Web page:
Saturday, July 28, 2012

The Adventures of Mark Twain [dir. Will Vinton]

I have to shamefacedly say that although I have liked most of what I have read of Mark Twain, the actual amount of stuff I've read is pitiful – some of his famous adventure stories (the Tom Sawyer and Huckleberry Finn novels, and The Prince and The Pauper) and some of his short satirical pieces. I suspect most of the general public is like that, they've heard of Twain and possibly gather his several quotable sayings to impress at social gatherings, but not read a good deal by him (as goes for George Orwell who in popular perception has written nothing apart from Animal Farm and 1984). Will Vinton, the man who made this wonderful Clay-mated film, is unlikely to fall in this category, having gone to such lengths to pay tribute to the author.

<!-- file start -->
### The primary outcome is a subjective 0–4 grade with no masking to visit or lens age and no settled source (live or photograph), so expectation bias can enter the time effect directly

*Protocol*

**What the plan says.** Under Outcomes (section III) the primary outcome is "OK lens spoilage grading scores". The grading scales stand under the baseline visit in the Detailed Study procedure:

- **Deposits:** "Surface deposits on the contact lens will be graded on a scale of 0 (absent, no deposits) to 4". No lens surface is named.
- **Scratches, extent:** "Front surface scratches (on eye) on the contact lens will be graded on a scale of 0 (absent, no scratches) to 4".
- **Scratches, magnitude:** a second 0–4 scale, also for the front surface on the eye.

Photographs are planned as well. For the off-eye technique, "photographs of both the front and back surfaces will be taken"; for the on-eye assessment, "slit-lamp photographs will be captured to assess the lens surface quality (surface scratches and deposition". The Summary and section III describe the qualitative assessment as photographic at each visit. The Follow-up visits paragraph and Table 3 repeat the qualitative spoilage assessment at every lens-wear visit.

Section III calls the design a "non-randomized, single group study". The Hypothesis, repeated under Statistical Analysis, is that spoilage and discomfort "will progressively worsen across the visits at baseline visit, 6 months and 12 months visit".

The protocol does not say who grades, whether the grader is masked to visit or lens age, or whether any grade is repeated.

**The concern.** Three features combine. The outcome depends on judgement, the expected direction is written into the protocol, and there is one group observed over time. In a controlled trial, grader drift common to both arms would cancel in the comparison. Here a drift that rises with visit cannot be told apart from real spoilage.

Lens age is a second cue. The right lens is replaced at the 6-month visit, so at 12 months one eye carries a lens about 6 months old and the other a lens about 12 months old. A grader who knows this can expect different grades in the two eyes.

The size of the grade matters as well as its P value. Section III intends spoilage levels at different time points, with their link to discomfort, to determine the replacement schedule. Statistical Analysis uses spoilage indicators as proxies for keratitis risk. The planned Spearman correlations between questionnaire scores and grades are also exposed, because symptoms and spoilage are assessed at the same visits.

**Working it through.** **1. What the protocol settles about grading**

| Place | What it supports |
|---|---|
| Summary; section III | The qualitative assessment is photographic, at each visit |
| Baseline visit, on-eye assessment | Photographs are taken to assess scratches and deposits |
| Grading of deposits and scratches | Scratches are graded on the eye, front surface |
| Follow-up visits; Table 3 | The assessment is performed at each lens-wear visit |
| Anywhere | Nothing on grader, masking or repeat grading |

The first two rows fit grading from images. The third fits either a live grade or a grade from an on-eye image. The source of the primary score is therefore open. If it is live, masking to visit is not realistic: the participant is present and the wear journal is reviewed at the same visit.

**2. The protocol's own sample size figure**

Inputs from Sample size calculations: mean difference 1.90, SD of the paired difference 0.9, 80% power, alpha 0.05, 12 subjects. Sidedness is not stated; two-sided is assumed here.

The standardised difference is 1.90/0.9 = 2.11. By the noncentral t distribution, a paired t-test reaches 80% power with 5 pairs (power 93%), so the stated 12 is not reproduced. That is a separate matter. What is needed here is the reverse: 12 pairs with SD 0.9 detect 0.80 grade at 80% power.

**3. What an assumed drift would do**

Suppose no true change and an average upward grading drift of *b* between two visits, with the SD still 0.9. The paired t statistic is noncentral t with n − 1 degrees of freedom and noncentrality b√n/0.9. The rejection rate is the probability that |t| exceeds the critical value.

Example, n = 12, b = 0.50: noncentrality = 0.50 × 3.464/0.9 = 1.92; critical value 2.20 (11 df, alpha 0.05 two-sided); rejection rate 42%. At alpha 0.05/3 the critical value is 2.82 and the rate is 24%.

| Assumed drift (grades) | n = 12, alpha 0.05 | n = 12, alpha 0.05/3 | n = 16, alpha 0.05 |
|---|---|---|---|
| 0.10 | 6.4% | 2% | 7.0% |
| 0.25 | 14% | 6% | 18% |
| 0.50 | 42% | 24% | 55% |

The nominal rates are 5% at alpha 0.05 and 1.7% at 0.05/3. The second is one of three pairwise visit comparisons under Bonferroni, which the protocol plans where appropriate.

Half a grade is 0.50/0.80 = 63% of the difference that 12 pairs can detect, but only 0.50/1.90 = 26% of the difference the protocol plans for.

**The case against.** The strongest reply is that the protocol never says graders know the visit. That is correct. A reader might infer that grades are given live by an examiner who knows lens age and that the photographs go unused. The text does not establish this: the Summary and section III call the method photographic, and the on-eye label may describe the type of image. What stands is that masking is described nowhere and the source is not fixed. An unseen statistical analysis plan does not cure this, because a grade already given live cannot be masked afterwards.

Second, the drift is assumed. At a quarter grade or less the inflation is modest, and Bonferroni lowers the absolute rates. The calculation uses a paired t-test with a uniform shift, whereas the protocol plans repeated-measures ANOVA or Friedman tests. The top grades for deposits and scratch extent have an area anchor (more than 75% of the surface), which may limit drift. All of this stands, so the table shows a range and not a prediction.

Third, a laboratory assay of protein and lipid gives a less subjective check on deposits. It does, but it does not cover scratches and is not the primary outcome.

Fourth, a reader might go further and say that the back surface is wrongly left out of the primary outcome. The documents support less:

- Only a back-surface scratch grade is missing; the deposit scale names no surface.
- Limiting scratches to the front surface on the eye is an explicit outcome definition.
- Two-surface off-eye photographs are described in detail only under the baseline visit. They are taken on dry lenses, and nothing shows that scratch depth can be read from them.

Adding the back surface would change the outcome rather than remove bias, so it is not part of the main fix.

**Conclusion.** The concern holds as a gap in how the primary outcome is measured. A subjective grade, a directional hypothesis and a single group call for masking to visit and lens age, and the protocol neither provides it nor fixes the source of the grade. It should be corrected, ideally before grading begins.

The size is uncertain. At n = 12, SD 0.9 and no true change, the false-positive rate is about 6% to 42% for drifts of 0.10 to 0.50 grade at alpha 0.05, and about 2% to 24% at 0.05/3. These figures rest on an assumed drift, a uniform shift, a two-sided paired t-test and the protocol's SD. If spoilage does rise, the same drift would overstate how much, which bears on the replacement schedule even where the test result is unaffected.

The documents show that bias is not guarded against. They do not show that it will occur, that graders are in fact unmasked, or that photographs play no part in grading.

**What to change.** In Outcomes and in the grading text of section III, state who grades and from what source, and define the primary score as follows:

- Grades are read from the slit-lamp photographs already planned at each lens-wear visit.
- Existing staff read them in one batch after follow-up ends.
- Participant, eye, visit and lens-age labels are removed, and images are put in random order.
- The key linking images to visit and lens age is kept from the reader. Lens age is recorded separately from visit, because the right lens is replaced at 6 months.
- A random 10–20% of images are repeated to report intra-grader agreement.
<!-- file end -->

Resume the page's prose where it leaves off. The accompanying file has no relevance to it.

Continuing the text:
The Adventures of Mark Twain is a sort of meta-fiction based on Twain's “association” with Halley's comet (his birth and death were remarkably coincident with sightings of the comet and in his lifetime he even predicted his demise with the words I came in with Halley's Comet in 1835. It is coming again next year, and I expect to go out with it. It will be the greatest disappointment of my life if I don't go out with Halley's Comet. The Almighty has said, no doubt: ‘Now here are these two unaccountable freaks; they came in together, they must go out together.). Twain in the film actively sets out to meet his celestial brother in a tricked-out dirigible (stripped of the fantastic overtones it implies a fatalistic, perhaps even suicidal frame of mind) and tagging along for his journey as stowaways are Tom Sawyer, Huckleberry Finn and Becky Thatcher (who Twain in the film describes as reminding him of his late wife “that same combination of innocence and sand”).